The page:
Artificial intelligence is driving some of the biggest technological advancements of our time, from self-driving cars to facial recognition.
But as Axios reports, this technology is reliant on a growing, often low-paid sector of human workers, or “AI sharecroppers.”
Before an AI system can identify images on its own (a process called deep learning), it must be “trained” with millions of hand-labeled images.
This so-called “AI labeling” industry is projected to grow from $150m globally in 2018 to $1B by 2023 — and like many booming industries, it’s largely dependent on tedious, cheap labor.
Many of these jobs are outsourced to Southeast Asia and Kenya, where workers sit at computers labeling millions of images (stop signs, animals, vehicles) for as little as $2.50 per hour.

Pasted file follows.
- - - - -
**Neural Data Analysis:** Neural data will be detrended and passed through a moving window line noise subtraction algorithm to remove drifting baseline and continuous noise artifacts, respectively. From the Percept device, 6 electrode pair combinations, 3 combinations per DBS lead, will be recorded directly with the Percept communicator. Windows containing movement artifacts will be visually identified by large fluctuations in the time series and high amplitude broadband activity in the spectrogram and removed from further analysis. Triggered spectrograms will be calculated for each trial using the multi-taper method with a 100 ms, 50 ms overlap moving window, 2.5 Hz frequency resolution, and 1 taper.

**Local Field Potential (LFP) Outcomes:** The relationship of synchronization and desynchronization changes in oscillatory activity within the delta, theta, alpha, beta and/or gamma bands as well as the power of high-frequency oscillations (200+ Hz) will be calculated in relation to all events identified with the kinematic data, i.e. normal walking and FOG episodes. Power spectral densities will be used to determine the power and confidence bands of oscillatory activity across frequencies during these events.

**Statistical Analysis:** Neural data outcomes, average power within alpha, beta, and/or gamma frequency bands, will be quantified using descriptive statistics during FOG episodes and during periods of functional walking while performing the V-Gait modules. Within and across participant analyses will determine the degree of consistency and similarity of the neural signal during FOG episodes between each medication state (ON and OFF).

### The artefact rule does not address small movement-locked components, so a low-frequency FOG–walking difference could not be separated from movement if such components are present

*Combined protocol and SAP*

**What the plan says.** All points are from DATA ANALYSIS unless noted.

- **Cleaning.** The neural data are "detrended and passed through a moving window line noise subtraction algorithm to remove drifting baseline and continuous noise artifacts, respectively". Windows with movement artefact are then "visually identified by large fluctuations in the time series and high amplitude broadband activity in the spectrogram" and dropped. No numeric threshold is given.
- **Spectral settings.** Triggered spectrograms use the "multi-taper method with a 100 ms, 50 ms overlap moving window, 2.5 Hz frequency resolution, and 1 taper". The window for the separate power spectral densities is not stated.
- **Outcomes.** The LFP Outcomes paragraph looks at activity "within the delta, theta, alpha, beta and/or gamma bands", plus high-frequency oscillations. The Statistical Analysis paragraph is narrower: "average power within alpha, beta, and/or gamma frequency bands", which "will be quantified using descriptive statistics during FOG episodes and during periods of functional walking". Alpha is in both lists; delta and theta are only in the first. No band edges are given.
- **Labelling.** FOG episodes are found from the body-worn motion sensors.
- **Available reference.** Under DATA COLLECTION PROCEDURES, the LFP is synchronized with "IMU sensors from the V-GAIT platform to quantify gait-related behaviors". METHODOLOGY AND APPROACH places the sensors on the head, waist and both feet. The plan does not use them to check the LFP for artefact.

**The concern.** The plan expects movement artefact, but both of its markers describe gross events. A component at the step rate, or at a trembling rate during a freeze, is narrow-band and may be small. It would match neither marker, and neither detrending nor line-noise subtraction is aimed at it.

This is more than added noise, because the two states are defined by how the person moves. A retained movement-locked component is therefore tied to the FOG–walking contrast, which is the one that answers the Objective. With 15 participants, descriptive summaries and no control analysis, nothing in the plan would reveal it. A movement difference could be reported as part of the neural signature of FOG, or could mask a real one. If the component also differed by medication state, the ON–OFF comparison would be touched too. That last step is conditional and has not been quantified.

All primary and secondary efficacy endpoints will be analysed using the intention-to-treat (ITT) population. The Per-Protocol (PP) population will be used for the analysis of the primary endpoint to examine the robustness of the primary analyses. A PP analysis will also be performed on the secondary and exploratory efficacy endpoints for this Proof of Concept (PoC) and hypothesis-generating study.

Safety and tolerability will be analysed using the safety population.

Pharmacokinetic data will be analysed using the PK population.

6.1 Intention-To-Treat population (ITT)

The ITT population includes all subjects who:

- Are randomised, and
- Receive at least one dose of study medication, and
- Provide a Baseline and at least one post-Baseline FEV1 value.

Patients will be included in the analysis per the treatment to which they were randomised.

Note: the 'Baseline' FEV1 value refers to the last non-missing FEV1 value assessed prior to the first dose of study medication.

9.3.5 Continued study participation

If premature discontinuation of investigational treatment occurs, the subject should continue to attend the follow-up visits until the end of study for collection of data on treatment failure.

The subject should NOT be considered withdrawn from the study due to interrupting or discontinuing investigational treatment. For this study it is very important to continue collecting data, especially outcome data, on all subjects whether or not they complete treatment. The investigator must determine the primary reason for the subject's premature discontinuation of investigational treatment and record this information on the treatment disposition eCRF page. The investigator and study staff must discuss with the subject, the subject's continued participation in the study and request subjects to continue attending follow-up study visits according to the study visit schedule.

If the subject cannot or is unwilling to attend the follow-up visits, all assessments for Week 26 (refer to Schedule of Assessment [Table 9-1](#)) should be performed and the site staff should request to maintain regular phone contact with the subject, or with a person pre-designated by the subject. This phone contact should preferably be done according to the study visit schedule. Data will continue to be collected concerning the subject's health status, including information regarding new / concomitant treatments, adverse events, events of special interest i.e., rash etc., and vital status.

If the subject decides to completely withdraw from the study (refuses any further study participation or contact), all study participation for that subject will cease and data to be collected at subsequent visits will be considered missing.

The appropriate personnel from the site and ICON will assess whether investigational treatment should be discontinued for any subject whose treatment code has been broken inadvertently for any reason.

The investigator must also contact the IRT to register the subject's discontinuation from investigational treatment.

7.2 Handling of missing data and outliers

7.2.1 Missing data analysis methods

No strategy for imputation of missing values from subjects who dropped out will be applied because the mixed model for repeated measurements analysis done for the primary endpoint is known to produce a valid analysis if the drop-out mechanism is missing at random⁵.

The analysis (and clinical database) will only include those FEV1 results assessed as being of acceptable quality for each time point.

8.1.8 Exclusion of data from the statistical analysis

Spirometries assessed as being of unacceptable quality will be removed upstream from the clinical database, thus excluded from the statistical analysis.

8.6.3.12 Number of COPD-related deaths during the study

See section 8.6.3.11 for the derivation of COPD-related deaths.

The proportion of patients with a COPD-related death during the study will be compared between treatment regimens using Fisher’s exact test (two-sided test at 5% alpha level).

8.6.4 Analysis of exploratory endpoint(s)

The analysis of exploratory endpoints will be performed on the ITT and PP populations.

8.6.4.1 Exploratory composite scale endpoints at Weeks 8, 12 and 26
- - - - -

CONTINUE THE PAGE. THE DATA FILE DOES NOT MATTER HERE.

But as IEEE Spectrum reports, some of these jobs also find a home on US soil.
Alegion, based in Texas, promises to help veterans “find meaningful work in the new digital gig economy.” (Apparently, this means labeling aerial photos of cars and trucks for $7-15 per hour.)
Big-time benefits for a small-time cost
Though the work these labelers do is rote, repetitious, and often referred to as “unskilled,” the financial value AI companies reap from it is enormous.”The companies derive benefit over a long time, while workers are paid just once,” James Cham, a VC at Bloomberg Beta, told Axios. “They are paid like sharecroppers, making subsistence wages. The landowners get all the returns because of how the system is set up.”